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Recipe Time: Mochi (Coconut Dumplings) + SBS Featured Foodie

Submitted by on March 10, 2011 – 2:50 pm46 Comments

When my mum would tell me stories of her family’s hardships when growing up in the Philippines (usually when I talk about getting an iPad!) – I would always remind myself to be grateful for everything I have from my health, the fact that I can eat whatever I want and to be thankful for every moment.  Not having much money meant that each meal was portioned, so dessert wasn’t exactly high on the agenda. However, coconuts were cheap and abundant so one dessert that mum would often make for the family is Mochi-  filled with freshly grated coconut that is combined with brown sugar.

This recipe for Moche reminds me of Ham Sui Gok (Deep  fried golden Crescent Dumplings) or what I refer to it as ‘the football,’ but it is sweet rather than savory. Speaking of Yum Cha, likely due to my appearance, all the waiters assume I’m Chinese so they would speak to me in either Cantonese or Mandarin. I used to correct them, but many years later, I just find it incredibly amusing. Although, when my family starts to request spoon and forks, it becomes blatantly obvious were aren’t Chinese!

Apart from my brother and I, no one in our family knows how to use chopsticks which is understandable as it is not part of the Filipino culture to use them, especially amongst my mum’s generation.


What makes this recipe healthy yet sinful?

Apart from the sweet aroma  from the sugar coated coconut that fills the air with happiness, it is the grating of the coconut with a custom built grater that is the best part of making Moche as well as getting abit of a workout at the same time- which means less guilt when topping it off with some hefty scoops of ice cream! Yea boy!

Zee Ingredients

Makes 12

1/2 of a  Coconut (do not use packaged dessicated coconut as it will turn out dry)

1 cup of of Glutinous Rice Flour

1/2  a cup of raw sugar

Canola Oil


Zee Procedure

1. Start by shredding the fresh coconut until all the flash has been stripped (ooh, dirtay!)

2. Heat the saucepan under medium heat

3. In a large bowl, combine the shredded coconut flesh with 1/2 cup of raw sugar. Best to mix it all up with your hands then throw it all into the hot saucepan


4. Gently stir until the coconut caramelises then set it aside in a bowl to cool

5. In another large bowl, add the Glutinous Rice Flour. For some reason, this part of the cooking process gives me chills. I don’t know if it’s the texture of the rice flour or what, but I get the same feeling of when someone scrapes a chalkboard with their fingernails. Yes, I’m weird.

Anyways, bit by bit, keep adding water to the flour whilst adding no more than half a cup of water until it comes together to form a dough. Texture should be not too wet or crumbly.

6. Wet your hands slightly so the dough doesn’t shrivel/break up, grab a teaspoons worth and roll it into a ball then gently flatten (as seen below)


7. Do a little scoopin and fetch a small amount of that candied coconut (that I KNOW you’ve been snacking on all this time) and add to the center. Try not to get it across the perimeter as the coconut will burn. The last thing you want is burnt edges.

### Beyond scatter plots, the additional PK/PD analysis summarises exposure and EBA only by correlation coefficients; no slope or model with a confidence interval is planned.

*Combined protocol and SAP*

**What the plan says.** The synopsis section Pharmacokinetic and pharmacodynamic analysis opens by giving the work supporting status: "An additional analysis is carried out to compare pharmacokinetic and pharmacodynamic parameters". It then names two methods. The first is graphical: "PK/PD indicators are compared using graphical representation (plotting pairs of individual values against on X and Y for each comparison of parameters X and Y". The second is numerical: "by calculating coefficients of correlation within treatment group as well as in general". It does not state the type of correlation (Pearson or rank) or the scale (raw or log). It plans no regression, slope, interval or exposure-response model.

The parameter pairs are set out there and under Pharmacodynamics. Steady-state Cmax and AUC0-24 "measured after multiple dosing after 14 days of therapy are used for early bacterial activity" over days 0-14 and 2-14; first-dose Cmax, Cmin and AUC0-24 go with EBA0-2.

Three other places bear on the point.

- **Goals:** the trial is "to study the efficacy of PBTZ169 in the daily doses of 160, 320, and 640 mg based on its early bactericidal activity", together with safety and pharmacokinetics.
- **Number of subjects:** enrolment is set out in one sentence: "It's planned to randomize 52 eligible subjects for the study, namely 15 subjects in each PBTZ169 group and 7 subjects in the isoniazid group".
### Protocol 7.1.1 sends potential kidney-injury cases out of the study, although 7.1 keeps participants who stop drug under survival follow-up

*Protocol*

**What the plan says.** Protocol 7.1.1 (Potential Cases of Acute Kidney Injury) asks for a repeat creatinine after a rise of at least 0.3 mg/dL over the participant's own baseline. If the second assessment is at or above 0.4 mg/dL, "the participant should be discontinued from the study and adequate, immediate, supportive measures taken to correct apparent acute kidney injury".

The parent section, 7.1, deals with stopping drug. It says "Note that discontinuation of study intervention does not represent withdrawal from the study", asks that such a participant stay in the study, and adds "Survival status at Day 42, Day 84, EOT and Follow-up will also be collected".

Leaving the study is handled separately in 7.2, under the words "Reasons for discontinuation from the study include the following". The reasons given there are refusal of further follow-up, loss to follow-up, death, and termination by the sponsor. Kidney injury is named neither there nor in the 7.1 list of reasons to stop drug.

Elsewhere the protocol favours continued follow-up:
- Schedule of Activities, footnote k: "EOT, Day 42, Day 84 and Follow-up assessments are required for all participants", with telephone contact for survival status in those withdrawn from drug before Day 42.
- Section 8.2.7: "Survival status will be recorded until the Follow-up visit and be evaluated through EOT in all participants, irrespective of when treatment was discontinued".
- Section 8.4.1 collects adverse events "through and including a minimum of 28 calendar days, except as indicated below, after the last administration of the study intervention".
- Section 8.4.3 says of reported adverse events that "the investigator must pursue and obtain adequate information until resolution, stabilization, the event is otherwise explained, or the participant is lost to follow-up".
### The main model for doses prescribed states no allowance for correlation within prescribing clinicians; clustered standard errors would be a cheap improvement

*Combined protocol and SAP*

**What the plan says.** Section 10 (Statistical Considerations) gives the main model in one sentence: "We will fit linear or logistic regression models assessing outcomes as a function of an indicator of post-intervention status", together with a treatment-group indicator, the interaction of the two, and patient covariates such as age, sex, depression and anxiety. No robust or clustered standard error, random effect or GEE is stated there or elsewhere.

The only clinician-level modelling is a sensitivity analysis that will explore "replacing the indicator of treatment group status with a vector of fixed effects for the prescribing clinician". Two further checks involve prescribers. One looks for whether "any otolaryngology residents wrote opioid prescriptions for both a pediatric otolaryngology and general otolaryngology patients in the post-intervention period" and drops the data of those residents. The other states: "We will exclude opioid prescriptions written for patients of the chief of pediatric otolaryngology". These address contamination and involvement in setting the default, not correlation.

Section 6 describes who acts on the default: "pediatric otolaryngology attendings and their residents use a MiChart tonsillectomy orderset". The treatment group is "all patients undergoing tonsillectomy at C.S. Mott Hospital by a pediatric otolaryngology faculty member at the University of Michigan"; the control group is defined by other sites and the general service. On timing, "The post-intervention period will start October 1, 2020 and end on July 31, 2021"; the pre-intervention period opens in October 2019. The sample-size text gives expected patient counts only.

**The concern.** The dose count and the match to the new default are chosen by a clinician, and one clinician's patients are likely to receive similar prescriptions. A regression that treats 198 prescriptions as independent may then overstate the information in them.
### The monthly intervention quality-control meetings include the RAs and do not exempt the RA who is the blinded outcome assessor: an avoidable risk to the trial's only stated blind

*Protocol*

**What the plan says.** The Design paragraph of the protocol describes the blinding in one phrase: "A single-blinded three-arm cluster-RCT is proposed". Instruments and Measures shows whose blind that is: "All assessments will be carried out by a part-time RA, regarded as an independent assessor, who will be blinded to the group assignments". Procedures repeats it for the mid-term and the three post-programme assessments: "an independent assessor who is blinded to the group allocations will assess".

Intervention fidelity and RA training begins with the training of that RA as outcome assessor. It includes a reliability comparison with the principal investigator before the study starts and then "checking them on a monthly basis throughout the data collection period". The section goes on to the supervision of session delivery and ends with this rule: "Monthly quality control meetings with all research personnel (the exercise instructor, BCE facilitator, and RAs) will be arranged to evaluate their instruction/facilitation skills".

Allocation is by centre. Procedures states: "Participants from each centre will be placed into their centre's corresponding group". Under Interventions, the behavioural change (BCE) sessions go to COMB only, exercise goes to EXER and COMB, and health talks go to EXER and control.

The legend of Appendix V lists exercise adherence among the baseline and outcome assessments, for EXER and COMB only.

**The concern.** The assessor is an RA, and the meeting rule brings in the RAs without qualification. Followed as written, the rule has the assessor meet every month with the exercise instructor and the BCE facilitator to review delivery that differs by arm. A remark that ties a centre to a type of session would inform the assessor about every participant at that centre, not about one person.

8. Wet the edges with a damp finger then fold the sides together to seal it baby.

Repeat steps 6-8 until you make 12. Try not to make them too large as it will expand when deep fried.

9. Heat the saucepan well and add enough oil to to deep fry the suckers (approx 3cm)

10. When the oil is hot,  add each dumpling using a tong preferably with a rubber end so not to prick the fragile outer layer. Alternatively, gently drop each one in with a large spoon. Don’t be doing no cannonballs now!

11. Should take no more than a few minutes. Flip them over once until they’re golden. Remove and place them onto a plate with some paper towels.

Side note: I’d rather eat dirt than have to wash an unnecessary amount of dishes, so please reuse the bowls where you can. There should be no more than 2 in total here.

You’ve been served!


If you can get your hands on some Ube (purple yam) ice cream, that would make this dish absolutely freakin perfect. Coconut is often added to Ube ice cream in Philippines referred to as Macupuno. Otherwise, vanilla ice cream suits just fine.

SBS Featured Foodie!

I’m an SBS Food junkie  – often found glued to the TV when Food Safari is on. They have such a strong emphasis on food programs and as well as being a respected body within the industry so I was incredibly humbled to be their Featured Foodie.

As part of the interview, I was asked about my Filipino background, how my family has influenced my relationship with food, best breakfasts out and what I thought of Melbourne’s food scene. My favourite question was around what meal had sent me to food rehab- in all seriousness, there have been too many to count but after some debate, I managed to drill it down to one dining experience.

You may have already seen the feature if you subscribe to their newsletter. 

Below is an exerpt. Otherwise, check out the full interview here.

sbs featured foodie adrian briones

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